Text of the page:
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Rural Health System Resources


Unleashing the Potential of our Health Workforce


Commonwealth Department of Health and Ageing


This Issues Paper has been developed as part of the Unleashing the Potential of our Health Workforce – Scope of Practice Review (‘the Review’). This independent Review focuses on health professionals who currently provide or have the potential to provide primary care, and explores the available evidence of the benefits, risks, barriers and enablers associated with health practitioners working to their full scope of practice. Full scope of practice means the professional activities that a practitioner is educated (skill/knowledge) to perform.

Why is this useful for rural and remote people?

Over the last two decades the education and training of health professionals has changed markedly. In the past general practitioners were trained as the frontline of our health and hospital care system, diagnosing disease and providing treatment in the local community. Over the last two decades however the education and training of general practitioners has shifted to support them to become specialists in advanced differential diagnosis (applying their expert knowledge of medicine to determine the root cause of a disease or injury and prepare a treatment plan to support recovery and management). As Australia's general practice workforce specialised, the education and training of other health professionals changed to fill the gaps that were emerging in general practice. New roles such as Nurse Practitioner were established, and educational and training programs designed to enable these professionals to assume many of the functions previously performed by GPs in the community. In other countries these positions are sometimes called Assistant Physicians or Assistant Doctors and are the main providers of healthcare services in rural and remote health. The Australian health system is now well behind most other advanced countries in permitting health professionals to practice based on their qualifications and competency, rather than their title. Similarly, the education and training of Registered Nurses, Pharmacists, Optometrists, Dentists and other health professionals also expanded to incorporate functions that were once performed by a GP such as prescribing (e.g. a dentist prescribing antibiotics for a tooth related infection). There was also a rapid increase in the number of graduates in allied health disciplines that received advanced training in specialist aspects of patient treatment. For example, a physiotherapist completes at least 4 years of advanced study in the treatment of problems associated with human muscles and bones, while pharmacists complete at least 4 years of study in pharmacology. These health professionals are highly educated and trained in patient treatment, and well-equipped to provide high quality care. This does not mean a pharmacist or physiotherapist can replace a GP, but it does mean that they can provide treatment to patients with a much higher degree of specialist knowledge and skills. The Scope of Practice Review is looking at how to better deploy these health professionals to increase access for patients to high quality treatment services, while helping GPs to focus on their new roles as specialists in diagnostics and treatment planning. This is not about replacing GPs, but rather helping GPs to focus on the specialist role that they are now trained for. This potential shift has significant implications for how health and medical care will be delivered to Australians, particularly rural and remote people. As GP workforce shortages continue, and there has been a decline in the number of GPs wanting to treat patients in bricks and mortar practices or visiting residential aged care facilities, there are new opportunities for rural and remote towns to build health teams that are focussed on growing the capacity for local treatment, with GPs performing a more specialist diagnostic and planning roles for which they are trained (in some cases remotely). In the past if a GP left town then the practice would close and the town would lose their health services forever because the GP was both the expert in diagnosis and treatment. Today, there are myriad other health professionals that are qualified and skilled in treatment enabling rural and remote towns to sustain high quality health care (even in the absence of a GP) built around a team of accredited health professional. The biggest challenge for rural and remote communities, however, has been that Medicare has failed to keep up with the changes in the scope of practice that have occurred over the last two decades. While a registered nurse is trained and qualified to perform a wide range of medical services, they cannot claim a Medicare item on the same terms as a GP because the system is still built around GPs. Rural and remote towns are losing their local community health services unnecessarily because our health funding system is built around GPs, rather than around the skills and competencies of modern health professionals. The Scope of Practice review is therefore an important first step for rural and remote people to build sustainable health care services by drawing on a wider pool of qualified and accredited health professionals. However, these reforms will require rural and remote communities to forcefully advocate for their local nurses, allied health and pharmacists to receive recognition for their advanced skills and qualifications, and to argue for an extension of Medicare rebates to these health professionals based on their competency and qualifications to provide treatment, rather than on their title.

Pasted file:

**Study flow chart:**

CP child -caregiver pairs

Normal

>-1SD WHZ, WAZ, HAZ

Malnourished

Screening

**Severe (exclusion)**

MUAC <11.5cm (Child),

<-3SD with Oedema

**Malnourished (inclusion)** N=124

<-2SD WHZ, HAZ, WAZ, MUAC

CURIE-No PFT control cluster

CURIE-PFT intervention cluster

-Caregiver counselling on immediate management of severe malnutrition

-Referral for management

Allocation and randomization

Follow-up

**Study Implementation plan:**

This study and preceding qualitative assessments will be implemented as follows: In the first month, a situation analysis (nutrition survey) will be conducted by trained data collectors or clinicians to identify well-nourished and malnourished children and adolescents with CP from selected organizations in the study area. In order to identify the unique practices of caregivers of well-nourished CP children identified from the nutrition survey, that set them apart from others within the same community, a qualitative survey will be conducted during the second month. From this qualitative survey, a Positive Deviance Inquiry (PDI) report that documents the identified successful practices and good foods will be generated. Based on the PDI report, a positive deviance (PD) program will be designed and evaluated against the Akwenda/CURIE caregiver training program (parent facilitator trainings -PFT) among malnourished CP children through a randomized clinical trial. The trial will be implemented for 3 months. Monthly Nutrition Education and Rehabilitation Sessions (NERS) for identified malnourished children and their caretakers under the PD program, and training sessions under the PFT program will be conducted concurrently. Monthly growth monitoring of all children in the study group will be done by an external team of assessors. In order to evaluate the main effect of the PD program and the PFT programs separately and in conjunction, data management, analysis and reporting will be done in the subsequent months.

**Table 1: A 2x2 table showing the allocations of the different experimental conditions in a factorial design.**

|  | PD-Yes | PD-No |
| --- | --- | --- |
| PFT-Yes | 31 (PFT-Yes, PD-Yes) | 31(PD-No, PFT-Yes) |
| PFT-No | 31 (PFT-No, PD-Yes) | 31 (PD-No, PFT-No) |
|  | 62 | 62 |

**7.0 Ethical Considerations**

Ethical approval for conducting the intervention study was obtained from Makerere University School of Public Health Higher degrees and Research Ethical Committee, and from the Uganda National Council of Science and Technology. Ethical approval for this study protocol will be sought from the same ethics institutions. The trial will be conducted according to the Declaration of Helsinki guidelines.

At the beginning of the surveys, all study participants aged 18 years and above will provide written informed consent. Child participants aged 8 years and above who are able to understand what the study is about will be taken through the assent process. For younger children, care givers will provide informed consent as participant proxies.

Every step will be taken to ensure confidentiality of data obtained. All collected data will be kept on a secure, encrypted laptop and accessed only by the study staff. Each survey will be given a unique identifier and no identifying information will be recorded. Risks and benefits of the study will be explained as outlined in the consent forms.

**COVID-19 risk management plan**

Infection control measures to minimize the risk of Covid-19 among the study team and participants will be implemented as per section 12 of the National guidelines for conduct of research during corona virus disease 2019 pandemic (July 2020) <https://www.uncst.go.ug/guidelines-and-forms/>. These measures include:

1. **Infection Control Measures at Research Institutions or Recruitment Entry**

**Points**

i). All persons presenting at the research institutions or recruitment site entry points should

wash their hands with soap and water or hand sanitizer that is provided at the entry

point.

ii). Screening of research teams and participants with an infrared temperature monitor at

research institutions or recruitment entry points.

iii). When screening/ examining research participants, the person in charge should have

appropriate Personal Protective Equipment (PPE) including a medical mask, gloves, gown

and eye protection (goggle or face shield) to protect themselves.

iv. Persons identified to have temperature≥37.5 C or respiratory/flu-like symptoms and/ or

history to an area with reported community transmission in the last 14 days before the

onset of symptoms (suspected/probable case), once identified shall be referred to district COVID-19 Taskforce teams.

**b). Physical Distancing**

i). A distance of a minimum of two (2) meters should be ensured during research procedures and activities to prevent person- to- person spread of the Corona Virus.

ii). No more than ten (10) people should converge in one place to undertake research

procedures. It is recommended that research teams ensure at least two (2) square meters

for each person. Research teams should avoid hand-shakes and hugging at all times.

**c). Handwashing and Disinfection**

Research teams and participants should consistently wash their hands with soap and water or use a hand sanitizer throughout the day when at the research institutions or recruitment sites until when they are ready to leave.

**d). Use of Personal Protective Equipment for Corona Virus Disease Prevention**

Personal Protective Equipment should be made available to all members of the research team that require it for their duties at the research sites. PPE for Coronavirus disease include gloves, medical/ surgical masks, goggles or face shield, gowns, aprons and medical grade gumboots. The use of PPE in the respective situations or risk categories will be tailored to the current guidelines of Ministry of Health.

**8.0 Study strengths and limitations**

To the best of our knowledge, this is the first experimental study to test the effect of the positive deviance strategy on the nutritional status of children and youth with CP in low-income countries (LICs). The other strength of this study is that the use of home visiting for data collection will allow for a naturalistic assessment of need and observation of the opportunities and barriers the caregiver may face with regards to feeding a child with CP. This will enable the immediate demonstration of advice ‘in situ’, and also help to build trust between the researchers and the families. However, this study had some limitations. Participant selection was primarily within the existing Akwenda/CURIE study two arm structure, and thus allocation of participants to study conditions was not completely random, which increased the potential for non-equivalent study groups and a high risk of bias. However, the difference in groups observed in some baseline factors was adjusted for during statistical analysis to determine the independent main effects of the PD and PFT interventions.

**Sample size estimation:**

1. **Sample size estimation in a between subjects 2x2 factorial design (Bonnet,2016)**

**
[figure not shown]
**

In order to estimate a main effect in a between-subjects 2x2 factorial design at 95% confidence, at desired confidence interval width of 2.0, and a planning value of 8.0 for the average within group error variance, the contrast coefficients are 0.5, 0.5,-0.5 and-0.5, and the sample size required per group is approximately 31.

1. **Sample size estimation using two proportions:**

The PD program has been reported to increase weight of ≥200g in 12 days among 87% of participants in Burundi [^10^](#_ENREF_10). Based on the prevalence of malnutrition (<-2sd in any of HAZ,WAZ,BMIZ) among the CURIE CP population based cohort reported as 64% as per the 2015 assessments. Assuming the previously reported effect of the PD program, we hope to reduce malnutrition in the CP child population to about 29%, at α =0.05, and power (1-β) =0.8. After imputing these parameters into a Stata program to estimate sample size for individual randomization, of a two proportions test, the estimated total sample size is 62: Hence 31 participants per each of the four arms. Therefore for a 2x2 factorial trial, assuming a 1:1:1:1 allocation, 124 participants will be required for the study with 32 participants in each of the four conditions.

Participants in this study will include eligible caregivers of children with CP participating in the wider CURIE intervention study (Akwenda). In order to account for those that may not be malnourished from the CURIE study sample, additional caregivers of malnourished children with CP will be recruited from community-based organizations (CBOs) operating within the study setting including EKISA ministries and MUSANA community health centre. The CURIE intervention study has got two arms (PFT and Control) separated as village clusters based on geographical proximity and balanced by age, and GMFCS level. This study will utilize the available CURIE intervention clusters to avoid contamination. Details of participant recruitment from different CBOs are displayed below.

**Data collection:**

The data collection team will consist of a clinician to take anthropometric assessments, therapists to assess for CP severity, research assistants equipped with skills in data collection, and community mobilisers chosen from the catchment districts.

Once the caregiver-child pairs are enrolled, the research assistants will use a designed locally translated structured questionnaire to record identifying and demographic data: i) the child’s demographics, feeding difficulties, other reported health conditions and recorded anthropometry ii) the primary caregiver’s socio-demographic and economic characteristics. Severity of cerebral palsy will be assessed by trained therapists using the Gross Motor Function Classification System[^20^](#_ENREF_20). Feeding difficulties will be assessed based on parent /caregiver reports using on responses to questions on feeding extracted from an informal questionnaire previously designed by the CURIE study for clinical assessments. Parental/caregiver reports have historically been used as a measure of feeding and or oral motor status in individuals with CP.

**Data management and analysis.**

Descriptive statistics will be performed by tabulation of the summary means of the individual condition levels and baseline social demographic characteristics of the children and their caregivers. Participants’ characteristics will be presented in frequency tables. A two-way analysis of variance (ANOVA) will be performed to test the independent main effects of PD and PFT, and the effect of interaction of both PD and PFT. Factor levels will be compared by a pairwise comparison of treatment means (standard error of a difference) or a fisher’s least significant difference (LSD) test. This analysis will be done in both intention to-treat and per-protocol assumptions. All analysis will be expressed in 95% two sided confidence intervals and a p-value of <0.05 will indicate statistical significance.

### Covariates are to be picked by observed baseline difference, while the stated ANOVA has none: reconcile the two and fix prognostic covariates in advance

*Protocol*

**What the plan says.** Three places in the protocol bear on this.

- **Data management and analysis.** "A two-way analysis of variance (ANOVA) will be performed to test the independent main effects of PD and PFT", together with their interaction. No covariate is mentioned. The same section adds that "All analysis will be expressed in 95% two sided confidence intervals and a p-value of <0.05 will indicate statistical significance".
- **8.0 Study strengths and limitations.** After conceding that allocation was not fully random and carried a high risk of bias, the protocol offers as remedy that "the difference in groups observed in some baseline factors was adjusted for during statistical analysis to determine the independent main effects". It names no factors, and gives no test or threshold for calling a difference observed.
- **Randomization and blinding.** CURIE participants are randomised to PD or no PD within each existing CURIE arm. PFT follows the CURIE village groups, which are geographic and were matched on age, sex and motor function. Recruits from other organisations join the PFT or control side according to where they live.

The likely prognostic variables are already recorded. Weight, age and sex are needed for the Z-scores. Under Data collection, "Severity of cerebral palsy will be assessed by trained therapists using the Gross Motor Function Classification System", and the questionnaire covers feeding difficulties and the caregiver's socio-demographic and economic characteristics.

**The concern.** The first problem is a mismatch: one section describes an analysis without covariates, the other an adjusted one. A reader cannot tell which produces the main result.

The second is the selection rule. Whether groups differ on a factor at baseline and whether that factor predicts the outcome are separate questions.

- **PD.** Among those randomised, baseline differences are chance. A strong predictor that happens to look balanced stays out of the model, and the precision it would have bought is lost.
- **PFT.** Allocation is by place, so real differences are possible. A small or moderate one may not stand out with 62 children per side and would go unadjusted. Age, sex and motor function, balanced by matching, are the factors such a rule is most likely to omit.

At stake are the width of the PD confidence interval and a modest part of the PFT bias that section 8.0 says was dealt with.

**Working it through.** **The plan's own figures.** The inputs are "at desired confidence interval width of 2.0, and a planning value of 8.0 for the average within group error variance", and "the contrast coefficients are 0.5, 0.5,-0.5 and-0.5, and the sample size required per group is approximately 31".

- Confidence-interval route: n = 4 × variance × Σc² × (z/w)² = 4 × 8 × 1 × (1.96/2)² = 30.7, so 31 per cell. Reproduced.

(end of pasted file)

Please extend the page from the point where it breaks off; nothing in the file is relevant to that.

Suggested Citation

Commonwealth Department of Health and Ageing (2023) Unleashing the Potential of our Health Workforce


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